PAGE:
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J Korean Soc Menopause. 2012 Apr;18(1):36-42. Korean. Multicenter Study. https://doi.org/10.6118/jksm.2012.18.1.36
Chung HW , Kang BM , Kim MR , Yoon BK , Lee BS , Choi H , Park HM , Kim JG .
Department of Obstetrics and Gynecology, College of Medicine, Ewha Woman's University, Seoul, Korea. hyewon@ewha.ac.kr
Department of Obstetrics and Gynecology, College of Medicine, University of Ulsan, Seoul, Korea.
Department of Obstetrics and Gynecology, College of Medicine, The Catholic University of Korea, Seoul, Korea.
Department of Obstetrics and Gynecology, College of Medicine, Sungkyunkwan University, Seoul, Korea.
Department of Obstetrics and Gynecology, College of Medicine, Yonsei University, Seoul, Korea.
Department of Obstetrics and Gynecology, College of Medicine, Inje University, Seoul, Korea.
Department of Obstetrics and Gynecology, College of Medicine, Chungang University, Seoul, Korea.
Department of Obstetrics and Gynecology, College of Medicine, Seoul National University, Seoul, Korea.
The Study Group of Menopause, Korea.
Abstract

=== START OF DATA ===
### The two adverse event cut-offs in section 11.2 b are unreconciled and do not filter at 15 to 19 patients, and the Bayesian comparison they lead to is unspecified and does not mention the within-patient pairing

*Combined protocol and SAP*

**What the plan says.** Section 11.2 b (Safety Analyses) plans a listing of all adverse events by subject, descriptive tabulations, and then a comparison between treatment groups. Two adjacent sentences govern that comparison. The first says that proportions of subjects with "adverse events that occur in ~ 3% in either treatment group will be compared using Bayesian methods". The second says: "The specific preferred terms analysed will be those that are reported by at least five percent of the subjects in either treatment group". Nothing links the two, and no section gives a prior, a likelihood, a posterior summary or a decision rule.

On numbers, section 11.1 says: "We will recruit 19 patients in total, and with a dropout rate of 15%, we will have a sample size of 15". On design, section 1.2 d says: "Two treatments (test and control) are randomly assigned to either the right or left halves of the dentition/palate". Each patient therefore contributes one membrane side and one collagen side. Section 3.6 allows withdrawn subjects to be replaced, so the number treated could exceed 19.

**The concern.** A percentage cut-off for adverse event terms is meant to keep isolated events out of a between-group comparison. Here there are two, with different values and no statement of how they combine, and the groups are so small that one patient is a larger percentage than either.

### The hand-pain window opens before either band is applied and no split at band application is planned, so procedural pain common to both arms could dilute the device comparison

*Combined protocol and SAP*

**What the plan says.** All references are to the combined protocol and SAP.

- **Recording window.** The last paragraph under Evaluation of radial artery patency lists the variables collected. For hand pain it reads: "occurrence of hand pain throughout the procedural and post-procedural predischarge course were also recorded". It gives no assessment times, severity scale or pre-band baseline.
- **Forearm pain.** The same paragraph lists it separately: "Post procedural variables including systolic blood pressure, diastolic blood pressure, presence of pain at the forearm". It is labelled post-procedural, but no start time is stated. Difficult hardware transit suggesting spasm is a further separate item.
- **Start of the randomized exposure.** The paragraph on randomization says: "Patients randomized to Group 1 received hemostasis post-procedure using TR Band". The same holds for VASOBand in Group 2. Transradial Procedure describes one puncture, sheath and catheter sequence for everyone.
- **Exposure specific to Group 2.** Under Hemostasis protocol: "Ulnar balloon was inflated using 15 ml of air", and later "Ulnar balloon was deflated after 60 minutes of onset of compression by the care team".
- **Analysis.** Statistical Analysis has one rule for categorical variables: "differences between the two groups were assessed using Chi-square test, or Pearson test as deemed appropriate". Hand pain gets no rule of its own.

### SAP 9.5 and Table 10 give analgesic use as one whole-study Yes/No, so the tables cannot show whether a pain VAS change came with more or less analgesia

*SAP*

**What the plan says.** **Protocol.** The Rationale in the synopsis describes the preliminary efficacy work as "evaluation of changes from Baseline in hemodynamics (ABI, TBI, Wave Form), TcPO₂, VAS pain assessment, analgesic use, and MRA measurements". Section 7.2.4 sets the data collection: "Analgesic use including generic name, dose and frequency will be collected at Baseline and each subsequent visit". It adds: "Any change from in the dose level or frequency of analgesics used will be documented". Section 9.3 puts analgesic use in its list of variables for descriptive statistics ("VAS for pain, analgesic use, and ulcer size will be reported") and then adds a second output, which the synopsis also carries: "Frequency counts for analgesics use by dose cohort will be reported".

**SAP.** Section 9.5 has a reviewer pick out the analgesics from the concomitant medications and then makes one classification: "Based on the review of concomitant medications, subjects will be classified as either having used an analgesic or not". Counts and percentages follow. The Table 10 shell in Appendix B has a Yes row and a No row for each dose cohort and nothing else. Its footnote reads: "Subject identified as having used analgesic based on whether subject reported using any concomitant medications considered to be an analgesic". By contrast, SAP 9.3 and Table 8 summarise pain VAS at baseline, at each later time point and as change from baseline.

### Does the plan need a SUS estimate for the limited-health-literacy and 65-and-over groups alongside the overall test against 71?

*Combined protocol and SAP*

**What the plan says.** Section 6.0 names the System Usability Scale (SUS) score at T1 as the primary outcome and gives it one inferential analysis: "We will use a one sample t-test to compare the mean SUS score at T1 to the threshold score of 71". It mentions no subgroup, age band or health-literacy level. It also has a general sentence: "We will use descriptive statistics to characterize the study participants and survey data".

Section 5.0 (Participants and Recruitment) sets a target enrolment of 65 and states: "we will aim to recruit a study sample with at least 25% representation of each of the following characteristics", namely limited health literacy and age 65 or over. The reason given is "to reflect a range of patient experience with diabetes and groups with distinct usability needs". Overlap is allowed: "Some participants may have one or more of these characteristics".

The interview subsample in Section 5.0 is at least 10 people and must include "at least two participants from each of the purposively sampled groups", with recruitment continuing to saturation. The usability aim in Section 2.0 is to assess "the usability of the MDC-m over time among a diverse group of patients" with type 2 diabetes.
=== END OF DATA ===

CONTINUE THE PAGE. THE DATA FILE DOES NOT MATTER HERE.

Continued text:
OBJECTIVES: Osteoporosis, defined as decreased bone mass and structural deterioration of bone, increases the incidence of fractures. Recently, there have been reports suggesting that thyroid hormones are related to bone mineral density (BMD). It has been reported that low normal circulating thyrotropin (TSH) levels correlate with lower BMD and that thyroxine (T4) and bone density are negatively related. This research aims to examine the relationship between BMD and thyroid diseases and other functional changes in postmenopausal women. METHODS: The medical records of 2,279 postmenopausal women who attended the health care clinic in eight university hospitals between March 2001 and December 2007 were reviewed retrospectively. We determined the baseline characteristics of the women, including age, height, weight, and body mass index (BMI). The BMD was measured by dual-energy X-ray absorptiometry (DEXA). The correlation between the thyroid status and BMD was analyzed using the SPSS 12.0 program. RESULTS: This research used data from a relatively large number of postmenopausal women gathered in a multicenter approach. Of the thyroid functional tests, thyroid stimulating hormone (triiodothyronine or T3) and T4 correlated with BMD, while free T4 and TSH did not show a statistically significant correlation. After adjusted age, thyroid function test did not correlate with BMD. Osteopenia was significantly higher in the group with TSH below 0.5 mU/L compared with groups that had normal or high TSH. There was no statistically significant difference in lumbar BMD and total hip BMD among patients with thyroid diseases and healthy patients. CONCLUSION: The level of T3 and T4 correlated well with BMD in Korean post-menopausal women.

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